Anyways, all three of these stories come from the Clearwater. In 2011, the city of West Dundee shut the theater down after it was discovered that, for over a year, the venue was operating without a liquor license. It reopened a while ago under new management and a new name (Rochaus). I guess, some times you can never go back. Though I’m not sure why I would want to.

All names are changed and all stories are accurate to the best of my memory.


Halfway into my run, I got contacted by Chuck, a guy who I knew had been on the scene for a long time. He wanted to do the show and though I’d never seen him, I accepted. His set was fine- I remember him getting laughs- but it was something he told me at the end of his set that I’ll never forget to this day. He let me know that he was about to unload a tip that all newer comedians should know, and I was a newer comedian, so I leaned in and listened to his wisdom. Here is a paraphrase of what he said:

“If you’re ever not doing well, end your set by asking people to stand and applaud for the troops. That way, you make sure you’re leaving on a standing ovation. And that’s what people will remember.”


THE MORAL OF THIS STORY: Don’t be gross. No one needs a standing ovation that badly.


The very first show I ever ran, there were eight audience members, and one comedian brought all of them. The venue was not happy. I was in a full panic. A man I admired a whole lot had let me produce this room and I was failing him after one show. The theater owners are going to be mad at me and I had already booked the first four months of shows! What was I going to do?

Enter Zach.

Zach was a dude I had seen around the scene for years. Dude has hustle and grind, but I never really understood his humor or found him all that funny. However, he reached out to me the day after that failure and it was almost like he knew exactly what to say. Zach said he had grown up around the area and that he knew that if I put him on the show, he could get a ton of people out. I didn’t really want him on the show, but I also wanted to keep doing the show. So, I gave in to my paranoia and told him I would love to have him come out and do five minutes.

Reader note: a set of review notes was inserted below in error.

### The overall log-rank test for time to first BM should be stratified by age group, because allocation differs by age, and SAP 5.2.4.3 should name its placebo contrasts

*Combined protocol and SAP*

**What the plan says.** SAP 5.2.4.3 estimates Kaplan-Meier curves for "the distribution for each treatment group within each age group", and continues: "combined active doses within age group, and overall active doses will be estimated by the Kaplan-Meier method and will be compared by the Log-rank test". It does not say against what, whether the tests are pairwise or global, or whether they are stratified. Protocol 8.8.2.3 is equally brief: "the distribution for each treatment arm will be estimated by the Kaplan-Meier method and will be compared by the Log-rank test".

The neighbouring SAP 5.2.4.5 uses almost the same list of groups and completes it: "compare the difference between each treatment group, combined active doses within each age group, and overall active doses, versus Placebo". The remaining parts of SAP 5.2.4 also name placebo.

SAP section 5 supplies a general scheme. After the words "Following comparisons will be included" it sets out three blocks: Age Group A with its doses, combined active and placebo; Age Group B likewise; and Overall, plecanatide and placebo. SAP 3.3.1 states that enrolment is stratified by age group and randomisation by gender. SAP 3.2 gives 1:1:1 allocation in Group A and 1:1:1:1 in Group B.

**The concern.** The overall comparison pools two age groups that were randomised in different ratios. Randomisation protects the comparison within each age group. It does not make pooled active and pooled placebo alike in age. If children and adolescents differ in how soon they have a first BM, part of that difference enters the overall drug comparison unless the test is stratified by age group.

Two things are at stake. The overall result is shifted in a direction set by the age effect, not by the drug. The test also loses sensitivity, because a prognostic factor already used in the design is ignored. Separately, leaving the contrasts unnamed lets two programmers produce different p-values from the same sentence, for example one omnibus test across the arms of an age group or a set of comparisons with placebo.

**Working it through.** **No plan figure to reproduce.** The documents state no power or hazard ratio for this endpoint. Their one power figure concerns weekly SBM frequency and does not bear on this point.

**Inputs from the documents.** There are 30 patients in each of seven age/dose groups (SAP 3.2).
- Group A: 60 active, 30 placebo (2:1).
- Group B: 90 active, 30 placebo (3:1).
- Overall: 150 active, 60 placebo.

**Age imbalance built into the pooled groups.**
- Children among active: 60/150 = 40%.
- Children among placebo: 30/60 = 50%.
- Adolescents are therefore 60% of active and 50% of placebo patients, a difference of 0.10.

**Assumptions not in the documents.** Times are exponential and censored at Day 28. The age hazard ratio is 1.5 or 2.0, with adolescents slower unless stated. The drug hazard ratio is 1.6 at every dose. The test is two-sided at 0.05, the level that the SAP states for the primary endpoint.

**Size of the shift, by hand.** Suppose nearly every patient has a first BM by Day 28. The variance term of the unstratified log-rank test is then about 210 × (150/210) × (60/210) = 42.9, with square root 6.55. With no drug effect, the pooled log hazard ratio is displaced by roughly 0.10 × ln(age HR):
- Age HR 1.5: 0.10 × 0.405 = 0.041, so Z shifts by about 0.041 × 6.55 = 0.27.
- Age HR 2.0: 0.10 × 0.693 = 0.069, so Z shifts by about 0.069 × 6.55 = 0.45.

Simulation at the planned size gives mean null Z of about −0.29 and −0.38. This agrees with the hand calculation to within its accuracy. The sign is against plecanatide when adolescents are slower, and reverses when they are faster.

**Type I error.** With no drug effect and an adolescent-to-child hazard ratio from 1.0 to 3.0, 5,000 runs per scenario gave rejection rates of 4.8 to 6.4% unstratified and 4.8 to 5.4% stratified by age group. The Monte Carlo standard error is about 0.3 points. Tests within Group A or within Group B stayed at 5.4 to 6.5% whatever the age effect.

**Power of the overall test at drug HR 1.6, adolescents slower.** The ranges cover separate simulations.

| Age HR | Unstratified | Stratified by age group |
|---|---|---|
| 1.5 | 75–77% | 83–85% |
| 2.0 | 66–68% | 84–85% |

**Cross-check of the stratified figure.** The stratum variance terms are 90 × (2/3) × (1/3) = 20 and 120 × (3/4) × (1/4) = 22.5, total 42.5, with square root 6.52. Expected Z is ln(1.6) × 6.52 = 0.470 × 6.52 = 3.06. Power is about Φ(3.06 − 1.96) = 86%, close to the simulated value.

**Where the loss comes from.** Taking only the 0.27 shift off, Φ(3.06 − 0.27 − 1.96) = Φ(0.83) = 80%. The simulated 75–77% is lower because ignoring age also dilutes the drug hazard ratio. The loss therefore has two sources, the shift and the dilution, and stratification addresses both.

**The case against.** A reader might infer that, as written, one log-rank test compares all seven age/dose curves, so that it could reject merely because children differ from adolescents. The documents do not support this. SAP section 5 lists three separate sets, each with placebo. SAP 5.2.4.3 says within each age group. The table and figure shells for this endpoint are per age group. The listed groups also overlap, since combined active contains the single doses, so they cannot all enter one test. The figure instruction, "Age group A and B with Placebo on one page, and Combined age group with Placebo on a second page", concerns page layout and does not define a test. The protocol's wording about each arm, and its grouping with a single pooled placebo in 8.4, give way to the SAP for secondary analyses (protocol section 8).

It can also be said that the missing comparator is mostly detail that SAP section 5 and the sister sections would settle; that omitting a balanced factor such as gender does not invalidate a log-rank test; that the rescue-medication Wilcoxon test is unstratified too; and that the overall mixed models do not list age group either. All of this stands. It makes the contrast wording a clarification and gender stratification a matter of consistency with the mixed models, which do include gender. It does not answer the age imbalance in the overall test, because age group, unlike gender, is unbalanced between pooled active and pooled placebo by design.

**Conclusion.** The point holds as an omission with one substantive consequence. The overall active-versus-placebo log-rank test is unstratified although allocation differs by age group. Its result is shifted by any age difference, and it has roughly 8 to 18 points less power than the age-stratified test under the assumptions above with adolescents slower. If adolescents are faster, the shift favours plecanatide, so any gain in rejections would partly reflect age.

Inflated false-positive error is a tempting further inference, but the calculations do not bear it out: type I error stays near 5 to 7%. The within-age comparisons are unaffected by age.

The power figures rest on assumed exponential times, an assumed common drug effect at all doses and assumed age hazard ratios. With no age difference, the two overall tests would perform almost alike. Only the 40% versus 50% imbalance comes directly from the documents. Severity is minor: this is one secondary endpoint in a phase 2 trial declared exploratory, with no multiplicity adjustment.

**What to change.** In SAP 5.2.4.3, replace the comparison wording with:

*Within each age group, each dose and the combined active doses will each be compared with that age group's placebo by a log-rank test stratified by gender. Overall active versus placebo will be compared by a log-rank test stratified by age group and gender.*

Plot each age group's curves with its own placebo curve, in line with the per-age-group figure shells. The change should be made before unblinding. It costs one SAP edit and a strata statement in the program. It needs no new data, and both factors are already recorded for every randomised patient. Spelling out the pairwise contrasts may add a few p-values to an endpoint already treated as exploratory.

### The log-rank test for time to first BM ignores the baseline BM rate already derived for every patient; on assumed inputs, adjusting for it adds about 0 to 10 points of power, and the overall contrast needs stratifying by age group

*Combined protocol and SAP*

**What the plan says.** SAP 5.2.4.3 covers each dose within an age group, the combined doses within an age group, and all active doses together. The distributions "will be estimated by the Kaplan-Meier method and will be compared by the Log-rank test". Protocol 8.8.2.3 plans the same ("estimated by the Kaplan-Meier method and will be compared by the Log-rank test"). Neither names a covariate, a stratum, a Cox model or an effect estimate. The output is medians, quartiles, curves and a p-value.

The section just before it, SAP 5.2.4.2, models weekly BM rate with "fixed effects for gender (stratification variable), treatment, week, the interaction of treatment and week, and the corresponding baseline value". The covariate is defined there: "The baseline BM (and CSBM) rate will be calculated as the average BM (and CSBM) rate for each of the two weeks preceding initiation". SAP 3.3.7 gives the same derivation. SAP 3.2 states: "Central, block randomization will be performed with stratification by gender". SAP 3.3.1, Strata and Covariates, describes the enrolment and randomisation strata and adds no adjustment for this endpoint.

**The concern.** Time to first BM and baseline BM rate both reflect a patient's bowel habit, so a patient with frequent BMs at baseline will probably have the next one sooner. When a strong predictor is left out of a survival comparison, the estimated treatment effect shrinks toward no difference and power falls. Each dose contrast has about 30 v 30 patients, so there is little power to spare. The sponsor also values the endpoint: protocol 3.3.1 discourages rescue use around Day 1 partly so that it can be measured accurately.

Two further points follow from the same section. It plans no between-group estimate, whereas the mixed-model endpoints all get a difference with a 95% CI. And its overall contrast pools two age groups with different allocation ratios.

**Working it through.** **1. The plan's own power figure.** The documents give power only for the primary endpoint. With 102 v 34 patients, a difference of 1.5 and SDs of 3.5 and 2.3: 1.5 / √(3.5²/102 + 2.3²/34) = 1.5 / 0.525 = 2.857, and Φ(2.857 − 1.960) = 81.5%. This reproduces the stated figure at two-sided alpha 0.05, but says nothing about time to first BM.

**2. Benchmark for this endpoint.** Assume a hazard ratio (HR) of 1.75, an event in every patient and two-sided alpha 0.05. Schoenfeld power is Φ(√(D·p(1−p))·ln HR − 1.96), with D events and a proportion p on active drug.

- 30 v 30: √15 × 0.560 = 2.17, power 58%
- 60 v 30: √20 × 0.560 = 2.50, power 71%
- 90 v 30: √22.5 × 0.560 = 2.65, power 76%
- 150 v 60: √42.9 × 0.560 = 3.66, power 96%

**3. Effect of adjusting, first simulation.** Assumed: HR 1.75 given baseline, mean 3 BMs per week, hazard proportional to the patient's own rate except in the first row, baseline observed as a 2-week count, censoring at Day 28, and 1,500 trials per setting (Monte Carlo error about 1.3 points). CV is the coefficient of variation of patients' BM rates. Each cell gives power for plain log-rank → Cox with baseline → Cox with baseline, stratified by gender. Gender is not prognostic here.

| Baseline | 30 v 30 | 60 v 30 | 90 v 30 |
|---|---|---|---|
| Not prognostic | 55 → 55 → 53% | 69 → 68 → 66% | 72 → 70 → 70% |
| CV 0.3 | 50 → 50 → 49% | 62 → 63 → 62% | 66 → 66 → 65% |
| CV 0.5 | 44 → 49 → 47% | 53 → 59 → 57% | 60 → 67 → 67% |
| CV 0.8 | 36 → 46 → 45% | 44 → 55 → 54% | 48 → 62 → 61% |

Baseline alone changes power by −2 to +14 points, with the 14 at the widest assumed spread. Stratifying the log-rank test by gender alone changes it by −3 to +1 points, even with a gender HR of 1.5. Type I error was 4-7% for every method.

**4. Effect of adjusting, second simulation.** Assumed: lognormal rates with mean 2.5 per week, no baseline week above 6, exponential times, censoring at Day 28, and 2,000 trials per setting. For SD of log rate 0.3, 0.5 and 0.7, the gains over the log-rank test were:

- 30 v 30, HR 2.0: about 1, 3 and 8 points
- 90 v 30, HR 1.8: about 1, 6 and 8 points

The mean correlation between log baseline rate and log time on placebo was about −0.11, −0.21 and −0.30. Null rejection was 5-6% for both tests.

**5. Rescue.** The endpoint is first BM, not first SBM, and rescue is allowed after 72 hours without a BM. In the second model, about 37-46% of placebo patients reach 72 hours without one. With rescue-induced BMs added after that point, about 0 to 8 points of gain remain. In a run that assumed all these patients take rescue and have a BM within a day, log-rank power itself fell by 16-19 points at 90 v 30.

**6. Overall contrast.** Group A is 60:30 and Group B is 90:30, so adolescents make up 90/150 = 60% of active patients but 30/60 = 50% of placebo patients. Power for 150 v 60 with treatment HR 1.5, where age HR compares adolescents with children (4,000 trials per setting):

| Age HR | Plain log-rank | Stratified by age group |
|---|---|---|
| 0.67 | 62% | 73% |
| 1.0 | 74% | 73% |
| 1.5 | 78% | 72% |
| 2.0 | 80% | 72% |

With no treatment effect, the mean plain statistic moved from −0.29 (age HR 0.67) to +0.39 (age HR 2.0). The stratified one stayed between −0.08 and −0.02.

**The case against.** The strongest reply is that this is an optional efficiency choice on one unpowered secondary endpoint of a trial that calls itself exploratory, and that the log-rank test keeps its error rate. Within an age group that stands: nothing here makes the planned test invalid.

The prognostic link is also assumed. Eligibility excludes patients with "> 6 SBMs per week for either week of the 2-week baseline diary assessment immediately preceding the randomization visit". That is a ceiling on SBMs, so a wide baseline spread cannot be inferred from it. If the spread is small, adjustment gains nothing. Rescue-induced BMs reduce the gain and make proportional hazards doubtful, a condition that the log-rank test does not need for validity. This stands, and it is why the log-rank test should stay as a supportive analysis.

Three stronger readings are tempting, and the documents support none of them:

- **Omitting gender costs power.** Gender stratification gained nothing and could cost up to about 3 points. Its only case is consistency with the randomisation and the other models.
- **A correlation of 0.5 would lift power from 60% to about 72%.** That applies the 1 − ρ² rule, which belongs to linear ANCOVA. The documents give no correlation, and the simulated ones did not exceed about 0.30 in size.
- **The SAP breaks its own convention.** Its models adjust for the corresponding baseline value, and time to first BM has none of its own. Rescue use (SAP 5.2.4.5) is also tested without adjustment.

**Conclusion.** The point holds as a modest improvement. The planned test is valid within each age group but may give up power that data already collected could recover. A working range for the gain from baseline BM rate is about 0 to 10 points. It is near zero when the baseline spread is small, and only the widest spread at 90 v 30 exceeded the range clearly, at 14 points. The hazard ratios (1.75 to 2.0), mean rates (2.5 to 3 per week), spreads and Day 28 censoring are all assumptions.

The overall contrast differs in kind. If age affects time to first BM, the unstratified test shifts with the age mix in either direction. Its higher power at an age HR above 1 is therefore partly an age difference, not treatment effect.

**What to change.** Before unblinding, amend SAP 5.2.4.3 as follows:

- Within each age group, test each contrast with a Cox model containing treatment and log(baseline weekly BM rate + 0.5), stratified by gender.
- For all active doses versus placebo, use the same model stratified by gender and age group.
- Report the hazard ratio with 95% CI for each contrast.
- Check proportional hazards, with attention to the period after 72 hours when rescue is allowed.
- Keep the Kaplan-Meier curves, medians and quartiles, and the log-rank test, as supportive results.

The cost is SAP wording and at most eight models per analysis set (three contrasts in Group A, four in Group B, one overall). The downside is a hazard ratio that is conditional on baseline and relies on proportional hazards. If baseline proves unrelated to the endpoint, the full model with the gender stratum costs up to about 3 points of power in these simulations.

The night of the show, Zach came up to me and asked me how much time he was doing. I reminded him that it was five minutes and he was not pleased. Most comics that night were doing double that. But he went on and his five minutes did not go well. Also, how many people did he end up bringing? If memory serves, he brought two people… his parents.

After the show Zach came up to me and admitted that he knew it did not go well, then he showed me his set list (the order of his jokes) and said, “Man, if you had only given me more time, I could have gotten to my real crushers.” To this day, I am curious why Zach did not choose to include his “crushers” in his five minutes.

THE MORAL OF THIS STORY: If you say you’re going to bring a lot of people, you need to bring more than your parents. Maybe have your parents divorce so you can have step-parents who also come. Also, if you have “crushers”, do them DURING YOUR SET.


In the very first installment, I told you about a comedian who we’ll call Claude. Claude had a reputation for showing up to shows that had not booked him and insisting he was on the line-up that night. When he did that for my show, I fell for it very easily. In 2009, I still had a flip-phone, so I had no way of checking my e-mail or social media to see if I had booked the guy. So, I reluctantly let Claude on.

However, that night I was thrilled because my friend Cliff (also not his real name) was coming. Cliff was the guy who had let me run this show, and I was always excited to show him the comedians I had booked. I also knew Cliff was going through a bad time personally, so we decided to have many drinks.

Anyways, it’s Claude’s turn to go onstage, and I forgot to mention earlier that Claude had another reputation besides sneaking on lineups he wasn’t a part of- he was also a bad comic. People knew him as a guy who always struggled, yet had kept getting on stages over and over and over again. I could tell that Cliff was surprised that Claude was on the show. Hell, we both were surprised. But nothing was more surprising than what we witnessed.

Claude was… pretty good.

He was getting consistent laughs and the audience was really enjoying him. Because we were both pretty tipsy, Cliff had no problem turning to me and saying, “Man, he has gotten a lot better. I have only seen him bomb.” I expressed similar sentiments and then I noticed that about three feet in front of us was a running video camera. There were only two logical conclusions: the camera had to be Claude’s, and there’s no way he wouldn’t hear us shit-talking him when he watched it back.

I could feel my face turn red with embarrassment. I didn’t know what to do so I did the only thing that made sense to me. I leaned forward, stopped the recording, deleted the file, and then left the camera running.

Cliff and I moved seats, giggling like maniacs the whole time. I went up to introduce the next comedian, and I guess Claude came back, was furious that he “hadn’t recorded his set” and began to tell everyone how he missed a chance to get an amazing set on video.

Sorry, Claude.

THE MORAL OF THIS STORY: I am glad I stopped drinking so hard.